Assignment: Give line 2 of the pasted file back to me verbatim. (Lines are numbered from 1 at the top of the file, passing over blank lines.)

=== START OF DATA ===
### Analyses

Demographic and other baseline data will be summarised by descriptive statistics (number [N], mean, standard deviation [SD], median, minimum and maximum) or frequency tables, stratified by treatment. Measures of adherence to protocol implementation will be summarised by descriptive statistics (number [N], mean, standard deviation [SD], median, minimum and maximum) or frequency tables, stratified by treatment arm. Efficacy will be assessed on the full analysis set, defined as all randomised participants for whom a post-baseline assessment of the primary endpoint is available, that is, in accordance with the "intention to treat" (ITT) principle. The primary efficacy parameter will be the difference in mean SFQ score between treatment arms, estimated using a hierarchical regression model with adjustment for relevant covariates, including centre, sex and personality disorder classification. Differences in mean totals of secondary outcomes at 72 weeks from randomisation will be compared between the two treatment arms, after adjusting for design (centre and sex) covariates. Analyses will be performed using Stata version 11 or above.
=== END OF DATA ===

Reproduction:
Demographic and other baseline data will be summarised by descriptive statistics (number [N], mean, standard deviation [SD], median, minimum and maximum) or frequency tables, stratified by treatment. Measures of adherence to protocol implementation will be summarised by descriptive statistics (number [N], mean, standard deviation [SD], median, minimum and maximum) or frequency tables, stratified by treatment arm. Efficacy will be assessed on the full analysis set, defined as all randomised participants for whom a post-baseline assessment of the primary endpoint is available, that is, in accordance with the "intention to treat" (ITT) principle. The primary efficacy parameter will be the difference in mean SFQ score between treatment arms, estimated using a hierarchical regression model with adjustment for relevant covariates, including centre, sex and personality disorder classification. Differences in mean totals of secondary outcomes at 72 weeks from randomisation will be compared between the two treatment arms, after adjusting for design (centre and sex) covariates. Analyses will be performed using Stata version 11 or above.